Perhaps the smell of pine.
Or a wooded trail by a babbling brook.
Or maybe even Christmas.
However, for one member of the Board of Education in Portland, Oregon, the first thing that comes to mind is racism.
And that's why Portland's school board was unable to approve the evergreen tree as its new high school mascot earlier this month.
The fight for social justice is nothing new for this particular school. It used to be named Woodrow Wilson High School, after the 20th century US president.
But after last summer's mostly peaceful protests, the school changed its name to Ida B. Wells-Barnett High School, after a black journalist from the early 1900s who wrote extensively about civil rights, racial violence, and women's suffrage.
Now that the school name has changed, the high school decided it should also update its mascot - from a Trojan warrior to something more fitting.
The student and staff committee chose an evergreen tree, because, as one teacher described it:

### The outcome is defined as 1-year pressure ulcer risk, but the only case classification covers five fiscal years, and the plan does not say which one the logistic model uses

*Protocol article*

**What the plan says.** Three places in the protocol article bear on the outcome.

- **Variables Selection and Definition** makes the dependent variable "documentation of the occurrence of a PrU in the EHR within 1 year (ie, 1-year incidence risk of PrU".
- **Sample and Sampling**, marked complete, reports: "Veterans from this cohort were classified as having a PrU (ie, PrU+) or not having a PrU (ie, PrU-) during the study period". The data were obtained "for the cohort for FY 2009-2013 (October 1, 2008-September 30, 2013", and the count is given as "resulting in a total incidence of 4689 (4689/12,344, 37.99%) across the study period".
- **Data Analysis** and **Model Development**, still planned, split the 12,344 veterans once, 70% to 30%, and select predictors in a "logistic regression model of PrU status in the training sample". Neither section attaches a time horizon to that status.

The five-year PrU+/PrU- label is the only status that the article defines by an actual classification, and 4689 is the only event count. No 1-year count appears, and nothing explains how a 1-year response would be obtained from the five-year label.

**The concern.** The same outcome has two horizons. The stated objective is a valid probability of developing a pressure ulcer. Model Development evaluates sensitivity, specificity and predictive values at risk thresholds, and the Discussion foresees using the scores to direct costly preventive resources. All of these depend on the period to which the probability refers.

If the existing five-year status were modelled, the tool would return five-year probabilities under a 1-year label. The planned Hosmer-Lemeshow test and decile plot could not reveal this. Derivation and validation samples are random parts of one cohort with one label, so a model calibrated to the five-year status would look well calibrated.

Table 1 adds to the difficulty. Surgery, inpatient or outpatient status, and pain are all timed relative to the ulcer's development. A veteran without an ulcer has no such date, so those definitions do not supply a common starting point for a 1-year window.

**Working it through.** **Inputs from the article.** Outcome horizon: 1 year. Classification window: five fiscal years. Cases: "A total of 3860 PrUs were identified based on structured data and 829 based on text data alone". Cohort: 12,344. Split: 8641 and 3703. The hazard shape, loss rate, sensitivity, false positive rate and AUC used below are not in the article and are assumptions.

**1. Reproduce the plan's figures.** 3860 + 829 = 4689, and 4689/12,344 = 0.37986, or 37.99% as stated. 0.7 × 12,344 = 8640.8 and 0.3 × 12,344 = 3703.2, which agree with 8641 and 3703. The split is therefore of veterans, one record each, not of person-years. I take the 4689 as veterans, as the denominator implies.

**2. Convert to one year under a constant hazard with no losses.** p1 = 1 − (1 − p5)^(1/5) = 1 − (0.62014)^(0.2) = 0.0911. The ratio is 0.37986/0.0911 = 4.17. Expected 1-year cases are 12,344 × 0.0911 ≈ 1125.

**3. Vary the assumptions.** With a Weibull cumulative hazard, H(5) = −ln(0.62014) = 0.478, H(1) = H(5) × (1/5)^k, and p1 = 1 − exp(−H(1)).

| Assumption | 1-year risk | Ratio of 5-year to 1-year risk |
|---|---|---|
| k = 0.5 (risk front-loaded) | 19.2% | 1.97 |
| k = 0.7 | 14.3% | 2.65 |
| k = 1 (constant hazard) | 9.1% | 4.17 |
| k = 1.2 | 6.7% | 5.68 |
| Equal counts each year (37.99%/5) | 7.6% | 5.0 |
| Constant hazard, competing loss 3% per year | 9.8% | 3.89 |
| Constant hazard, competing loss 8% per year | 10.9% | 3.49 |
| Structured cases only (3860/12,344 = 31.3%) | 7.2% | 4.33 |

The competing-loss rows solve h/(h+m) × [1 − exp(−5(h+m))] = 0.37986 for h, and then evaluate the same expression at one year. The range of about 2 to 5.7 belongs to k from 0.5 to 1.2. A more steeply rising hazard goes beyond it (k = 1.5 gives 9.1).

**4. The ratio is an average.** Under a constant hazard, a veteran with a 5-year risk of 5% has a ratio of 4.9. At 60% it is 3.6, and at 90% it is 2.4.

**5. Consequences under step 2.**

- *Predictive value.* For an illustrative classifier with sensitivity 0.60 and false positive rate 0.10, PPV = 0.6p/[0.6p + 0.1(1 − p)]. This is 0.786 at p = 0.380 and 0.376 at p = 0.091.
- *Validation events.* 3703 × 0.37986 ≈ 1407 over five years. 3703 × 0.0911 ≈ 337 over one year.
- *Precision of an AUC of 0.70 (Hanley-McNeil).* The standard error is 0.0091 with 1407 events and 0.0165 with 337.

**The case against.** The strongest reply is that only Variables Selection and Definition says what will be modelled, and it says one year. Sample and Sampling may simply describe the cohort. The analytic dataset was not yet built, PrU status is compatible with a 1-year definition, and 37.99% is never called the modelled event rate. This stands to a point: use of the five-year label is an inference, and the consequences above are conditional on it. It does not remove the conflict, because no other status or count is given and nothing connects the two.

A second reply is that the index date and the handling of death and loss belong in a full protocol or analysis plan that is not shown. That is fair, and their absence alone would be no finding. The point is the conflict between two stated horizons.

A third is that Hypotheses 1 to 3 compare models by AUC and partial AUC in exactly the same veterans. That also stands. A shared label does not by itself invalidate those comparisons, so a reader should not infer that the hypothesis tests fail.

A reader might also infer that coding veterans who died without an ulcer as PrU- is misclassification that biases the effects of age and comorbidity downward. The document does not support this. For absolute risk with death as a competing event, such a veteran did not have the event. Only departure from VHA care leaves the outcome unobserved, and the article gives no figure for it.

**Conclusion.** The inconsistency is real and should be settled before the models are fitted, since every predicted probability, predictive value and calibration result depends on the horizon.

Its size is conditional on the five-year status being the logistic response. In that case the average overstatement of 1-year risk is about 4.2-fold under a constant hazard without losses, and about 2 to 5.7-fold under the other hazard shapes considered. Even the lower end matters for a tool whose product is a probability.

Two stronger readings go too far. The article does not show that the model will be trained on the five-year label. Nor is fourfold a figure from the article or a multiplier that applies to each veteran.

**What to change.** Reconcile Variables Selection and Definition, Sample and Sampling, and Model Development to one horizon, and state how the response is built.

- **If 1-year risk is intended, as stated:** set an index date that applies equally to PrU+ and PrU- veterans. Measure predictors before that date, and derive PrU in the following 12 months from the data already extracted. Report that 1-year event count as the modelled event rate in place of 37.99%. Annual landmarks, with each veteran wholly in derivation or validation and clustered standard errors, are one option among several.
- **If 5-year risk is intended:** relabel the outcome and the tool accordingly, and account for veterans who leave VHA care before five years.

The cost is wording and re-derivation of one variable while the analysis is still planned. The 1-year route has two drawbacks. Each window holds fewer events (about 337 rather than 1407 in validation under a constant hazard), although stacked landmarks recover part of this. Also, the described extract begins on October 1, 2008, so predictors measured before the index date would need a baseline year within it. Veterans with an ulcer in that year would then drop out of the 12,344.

"Evergreens are characterized by the life-giving force of their foliage, the strength of their massive trunk, and the depth of their roots—in an individual tree and as a forest of trees. They provide shelter and sustenance. They have histories that preclude us and will continue in perpetuity after we are no more."
But one member of the Board of Education disagreed, finding racism in the evergreen tree.
Her reasoning is that, because trees were used to hang black people during lynchings, then the tree itself may be a symbol of racism.